New figures released by Water Safety Ireland (WSI) show that 105 people drowned in 2019 and that a total of 1,200 drowned in the last ten years, an average of ten every month.
As Covid-19 related travel restrictions are eased, WSI points to the fact that 8 out of 10 drownings were within the victim’s home county. To mark National Water Safety Awareness Week (June 15th – 21st), Water Safety Ireland is appealing to the public to help reduce summer drowning tragedies by swimming within your depth, staying within your depth and supervising children closely.
“Good weather can lull people into a false sense of safety. However, the dangers that were there before Covid-19 are still there today”, commented Martin O’Sullivan, Chairman of Water Safety Ireland. “As travel restrictions are eased, we are appealing to the public to swim at Lifeguarded waterways, to supervise children closely and never to use inflatable toys in open water.”
“Drownings happen quickly and silently which is why children need to be closely and constantly supervised. Alcohol, a factor in one third of drownings, can lead to a person overestimating their ability and underestimating the risks. We are asking the public to mark National Water Safety Awareness Week by making water safety part of your conversation with family and friends so that we see a summer free of drowning tragedies.”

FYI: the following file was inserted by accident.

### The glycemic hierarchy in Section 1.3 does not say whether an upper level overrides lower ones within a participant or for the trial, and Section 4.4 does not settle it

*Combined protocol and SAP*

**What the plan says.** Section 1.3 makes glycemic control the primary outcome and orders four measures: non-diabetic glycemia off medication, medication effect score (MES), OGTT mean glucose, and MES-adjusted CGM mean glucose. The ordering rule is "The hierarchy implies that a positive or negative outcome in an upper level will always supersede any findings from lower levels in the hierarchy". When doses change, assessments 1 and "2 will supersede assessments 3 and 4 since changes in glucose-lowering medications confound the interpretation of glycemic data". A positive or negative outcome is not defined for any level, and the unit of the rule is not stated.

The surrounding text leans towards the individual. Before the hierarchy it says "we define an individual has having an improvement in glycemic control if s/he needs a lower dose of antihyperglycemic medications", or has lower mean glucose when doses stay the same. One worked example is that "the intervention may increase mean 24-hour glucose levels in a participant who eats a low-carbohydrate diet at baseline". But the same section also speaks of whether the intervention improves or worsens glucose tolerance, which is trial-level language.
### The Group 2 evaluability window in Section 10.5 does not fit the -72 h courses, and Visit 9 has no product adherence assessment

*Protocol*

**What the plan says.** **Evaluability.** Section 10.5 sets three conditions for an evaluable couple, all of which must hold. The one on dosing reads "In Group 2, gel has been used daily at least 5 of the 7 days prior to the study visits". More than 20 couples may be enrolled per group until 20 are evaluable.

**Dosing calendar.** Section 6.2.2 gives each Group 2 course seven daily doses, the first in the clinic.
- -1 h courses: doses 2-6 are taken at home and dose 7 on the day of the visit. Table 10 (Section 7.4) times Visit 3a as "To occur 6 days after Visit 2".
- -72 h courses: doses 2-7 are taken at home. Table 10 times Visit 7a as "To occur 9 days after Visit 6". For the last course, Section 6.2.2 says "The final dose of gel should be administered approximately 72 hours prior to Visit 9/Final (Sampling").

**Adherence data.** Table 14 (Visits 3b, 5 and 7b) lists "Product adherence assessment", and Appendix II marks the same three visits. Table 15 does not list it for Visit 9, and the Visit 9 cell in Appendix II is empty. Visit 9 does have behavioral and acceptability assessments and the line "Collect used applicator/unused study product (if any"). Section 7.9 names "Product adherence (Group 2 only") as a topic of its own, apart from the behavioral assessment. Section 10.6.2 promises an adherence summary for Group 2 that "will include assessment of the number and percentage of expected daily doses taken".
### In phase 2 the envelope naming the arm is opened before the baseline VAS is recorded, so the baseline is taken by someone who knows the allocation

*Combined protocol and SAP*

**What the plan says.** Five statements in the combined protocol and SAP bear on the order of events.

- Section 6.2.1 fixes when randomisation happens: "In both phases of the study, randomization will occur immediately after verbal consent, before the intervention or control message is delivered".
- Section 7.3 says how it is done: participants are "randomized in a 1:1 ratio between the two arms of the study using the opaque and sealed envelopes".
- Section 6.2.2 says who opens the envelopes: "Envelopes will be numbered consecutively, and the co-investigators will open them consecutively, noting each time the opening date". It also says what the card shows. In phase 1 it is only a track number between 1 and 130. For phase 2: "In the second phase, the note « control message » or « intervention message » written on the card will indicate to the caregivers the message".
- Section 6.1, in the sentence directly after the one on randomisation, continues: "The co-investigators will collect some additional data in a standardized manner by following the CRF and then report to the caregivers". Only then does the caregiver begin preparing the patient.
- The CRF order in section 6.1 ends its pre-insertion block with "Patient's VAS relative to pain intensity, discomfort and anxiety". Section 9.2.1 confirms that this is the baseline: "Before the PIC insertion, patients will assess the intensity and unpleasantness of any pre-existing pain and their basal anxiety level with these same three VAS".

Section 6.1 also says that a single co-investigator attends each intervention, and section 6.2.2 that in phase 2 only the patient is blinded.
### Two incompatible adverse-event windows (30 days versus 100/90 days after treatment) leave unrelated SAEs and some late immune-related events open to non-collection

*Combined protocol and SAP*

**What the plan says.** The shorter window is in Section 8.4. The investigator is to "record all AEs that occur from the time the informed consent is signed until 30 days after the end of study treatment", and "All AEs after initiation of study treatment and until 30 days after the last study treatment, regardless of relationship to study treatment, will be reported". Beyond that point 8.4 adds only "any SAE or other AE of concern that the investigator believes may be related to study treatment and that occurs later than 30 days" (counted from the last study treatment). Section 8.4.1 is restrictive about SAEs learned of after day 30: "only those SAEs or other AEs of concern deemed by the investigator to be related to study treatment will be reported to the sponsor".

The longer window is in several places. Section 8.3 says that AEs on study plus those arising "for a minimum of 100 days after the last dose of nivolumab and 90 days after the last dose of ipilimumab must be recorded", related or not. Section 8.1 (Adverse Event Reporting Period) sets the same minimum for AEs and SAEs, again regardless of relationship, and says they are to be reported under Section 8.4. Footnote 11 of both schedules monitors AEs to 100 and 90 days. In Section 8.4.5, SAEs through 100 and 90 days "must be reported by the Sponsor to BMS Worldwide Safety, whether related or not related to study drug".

Of the 105 drownings last year, 62, were accidental. Drownings by suicide were 37 and 6 were of undetermined cause. 80 were male, 25 were female. 62 were aged between 30 and 59.
Next time you’re heading to the beach, here’s some things worth keeping in mind:
1. As you socially distance, do not swim in areas that are unfamiliar and potentially unsafe. Swim at Lifeguarded waterways listed at www.watersafety.ie or at designated bathing areas that are traditionally known to be safe and have ringbuoys present.
2. Swim within your depth – stay within your depth.
3. Water temperature is still cool which cools muscles, making swimming more difficult.
4. Watch out for submerged hidden hazards and unexpected depths – get in feet first.
5. Supervise children closely and never use inflatable toys in open water – gentle breezes and hidden currents can take them into danger.
6. When walking the shoreline be aware that incoming tides can lead to stranding.
7. Wear a lifejacket when boating or angling and make sure that it is fitted with a crotch strap.
If you see someone in difficulty, these simple steps may save a life:
1. Shout to the casualty and encourage them to shore. This may orientate them just enough.
2. Reach out with a long object such a branch or a piece of clothing but do not enter the water yourself.
3. Throw a ringbuoy or any floating object.
4. Call 112 for the coast guard.